Exclusivity of games on consoles has always been a major make or break feature for consoles. Even more so as video games were just beginning to emerge if you wanted to play a game you had to make sure you had the console it was specific for. With the latest outcry of The Rise of the Tomb Raider being a timed console exclusive is it that we take for granted now that most games are multiplatform releases or should we just be expecting it?
Earlier this week at Gamescom 2014 at the Xbox event Phil Spencer announced that The Rise of the Tomb Raider, previously announced as a multiplatform release, would be an Xbox Exclusive. This was then changed the next day as when asked if the exclusivity was timed it came out that it was indeed a timed exclusive but the specific amount of time wasn’t revealed. This has gotten a lot of negative feedback from both the Playstation and PC community as bloggers fly to their webcams to film their latest rant or tweets about what a bad decision it is on Crystal Dynamics and Square Enixs part.
When video games began the concept of a multiplatform release was unheard of. Each game development company was not only making games but was also making the hardware, if you wanted to play an Atari game then you better have the Atari or for Sonic’s latest appearance you needed a Sega machine.
Even at the start of multiplatform releases you had games like Disney’s Aladdin for example where each version of the game had a different producer for a different platform. There were three different versions of Disney’s Aladdin for Sega Genesis, Sega Game Gear and the SNES each with their own differences. You can ask people who played the game which version they played and which was the best because while the game was on multiple platforms the experience was different.
In more recent times as the hardware specification of consoles have come closer and closer to one another and development tools are supported on all platforms it is much easier for a game to be created on all platforms but there are also reasons why a development company might not want to do that.
There are many good points for a game to be released on all platforms at once. The most standout reason for this is that you’re able to advertise your product to as many consumers as possible. We see this a lot at the moment in the first year of a new generation as games are being released on current gen machines as well as last gen machines, games like Assassins Creed 4 achieved this or more impressively Fifa 14 which released last year but is available even on the Playstation 2. Due to such a wide release it meant that the game was developed over multiple engines to suit different platforms adding to the workload of creating the game. This approach also generally appeases all fans so as to not have to deal with upset fans criticizing one console because it will have something that they do not, we can all admit that we’ve all had those moments but it shouldn’t create as much of a problem as we see in comment feeds and forums.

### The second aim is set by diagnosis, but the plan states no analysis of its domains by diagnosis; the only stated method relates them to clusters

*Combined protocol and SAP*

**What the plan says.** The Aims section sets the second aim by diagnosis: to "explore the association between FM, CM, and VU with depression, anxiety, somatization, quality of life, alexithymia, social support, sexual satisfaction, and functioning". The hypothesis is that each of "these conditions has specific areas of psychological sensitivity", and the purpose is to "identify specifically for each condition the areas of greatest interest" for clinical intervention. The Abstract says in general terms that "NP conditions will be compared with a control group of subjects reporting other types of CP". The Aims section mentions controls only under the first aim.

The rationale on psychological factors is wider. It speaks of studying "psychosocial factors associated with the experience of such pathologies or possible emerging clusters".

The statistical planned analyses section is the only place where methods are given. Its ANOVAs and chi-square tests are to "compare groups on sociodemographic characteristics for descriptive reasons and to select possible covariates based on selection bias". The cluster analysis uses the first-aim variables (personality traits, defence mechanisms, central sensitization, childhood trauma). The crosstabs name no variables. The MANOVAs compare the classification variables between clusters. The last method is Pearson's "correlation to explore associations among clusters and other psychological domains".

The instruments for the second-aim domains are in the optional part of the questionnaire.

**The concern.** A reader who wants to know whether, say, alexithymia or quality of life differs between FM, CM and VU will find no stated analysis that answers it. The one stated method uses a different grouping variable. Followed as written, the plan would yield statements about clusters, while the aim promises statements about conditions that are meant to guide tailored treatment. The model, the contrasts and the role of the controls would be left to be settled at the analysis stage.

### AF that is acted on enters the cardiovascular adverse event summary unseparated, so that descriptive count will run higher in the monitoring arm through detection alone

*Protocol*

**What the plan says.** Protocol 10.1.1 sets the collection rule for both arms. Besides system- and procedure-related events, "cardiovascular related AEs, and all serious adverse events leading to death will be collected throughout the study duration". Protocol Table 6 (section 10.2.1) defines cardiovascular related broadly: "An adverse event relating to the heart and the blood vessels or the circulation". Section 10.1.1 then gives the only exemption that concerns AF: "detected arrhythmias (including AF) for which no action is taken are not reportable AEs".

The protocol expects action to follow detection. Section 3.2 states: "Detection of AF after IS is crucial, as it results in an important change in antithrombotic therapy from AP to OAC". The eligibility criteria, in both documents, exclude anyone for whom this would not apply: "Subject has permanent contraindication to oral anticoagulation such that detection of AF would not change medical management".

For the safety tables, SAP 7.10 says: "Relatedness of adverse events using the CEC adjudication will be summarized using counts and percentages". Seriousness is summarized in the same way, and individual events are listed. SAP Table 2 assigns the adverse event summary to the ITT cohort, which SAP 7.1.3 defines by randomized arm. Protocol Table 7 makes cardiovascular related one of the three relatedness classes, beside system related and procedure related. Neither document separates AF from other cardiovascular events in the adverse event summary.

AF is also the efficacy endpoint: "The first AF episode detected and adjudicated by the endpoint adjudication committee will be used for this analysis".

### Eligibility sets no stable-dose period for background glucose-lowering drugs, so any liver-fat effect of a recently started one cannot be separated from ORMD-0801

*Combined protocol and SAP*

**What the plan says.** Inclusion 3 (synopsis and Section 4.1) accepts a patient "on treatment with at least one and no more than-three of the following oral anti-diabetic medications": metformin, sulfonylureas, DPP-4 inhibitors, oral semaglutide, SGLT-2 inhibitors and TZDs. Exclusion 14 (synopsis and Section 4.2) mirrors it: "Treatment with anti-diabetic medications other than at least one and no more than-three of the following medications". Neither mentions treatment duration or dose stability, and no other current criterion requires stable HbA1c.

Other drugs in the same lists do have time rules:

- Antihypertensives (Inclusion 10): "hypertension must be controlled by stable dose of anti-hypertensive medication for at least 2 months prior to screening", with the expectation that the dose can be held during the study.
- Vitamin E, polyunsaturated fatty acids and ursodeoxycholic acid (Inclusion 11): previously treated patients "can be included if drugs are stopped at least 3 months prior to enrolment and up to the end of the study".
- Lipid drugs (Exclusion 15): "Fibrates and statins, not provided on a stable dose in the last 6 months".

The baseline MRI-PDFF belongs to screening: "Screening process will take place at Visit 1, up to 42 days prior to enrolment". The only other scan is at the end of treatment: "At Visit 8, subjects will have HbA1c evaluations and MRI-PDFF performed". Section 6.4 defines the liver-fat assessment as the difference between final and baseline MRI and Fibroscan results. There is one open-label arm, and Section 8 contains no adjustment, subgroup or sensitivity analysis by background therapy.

While there are those bonuses for releasing to a wider market there are also things to gain from releasing games exclusively for a single console. There are understandable and common sense reasons such as if the game is being published by a company that owns a console then they will release for that, we see this all the time with AAA franchises like Halo, Uncharted or Mario. The other reason is more up to the big companies like Sony and Microsoft where they have to look at their console and think “What can we do to try to make this the console of the generation?”. Developing an exclusive title allows you to really tailor your creation to the specifics of the console and not to have to worry about how those kinds of features will be implemented otherwise, examples of this would be the morality light on the controller for Infamous: Second Son or Kinect integration for Dead Rising 3.
When considering a console it is up to the features and the games available that will make a consumer decide which one they want to purchase and exclusives are what helps to drive this. If there was no exclusives then there would be no competition and while radical fanboyism is not generally appreciated a small bit of it helps drive the video game industry to develop better hardware and better software. There has been incredible growth in the industry from the competition between two hard hitters such as Sony and Microsoft and if it were only up to features of a console and not exclusives then there might not be that competition.
Releasing multiplatform or exclusive gaming has both good sides and bad sides but with the creation of the timed exclusives it means that you are able to get the best of both sides of the argument. You are able to release a game for a single console to push those console sales which means even if you own a different platform if you are desperate to play the game then you may purchase the console. After the timed period is over you are then able to open out the game to all consumers and increase the market you are selling your game to. This is what makes the idea of a timed multiplatform release a good idea, we have seen the lead up to this with timed PS4 exclusive content for Destiny and early access content in Call of Duty for Xbox so why not have an entire game timed?
Do you agree with me and think that all types of releases are needed? or are you at the complete opposite stand point? Feel free to let me know in the comments below!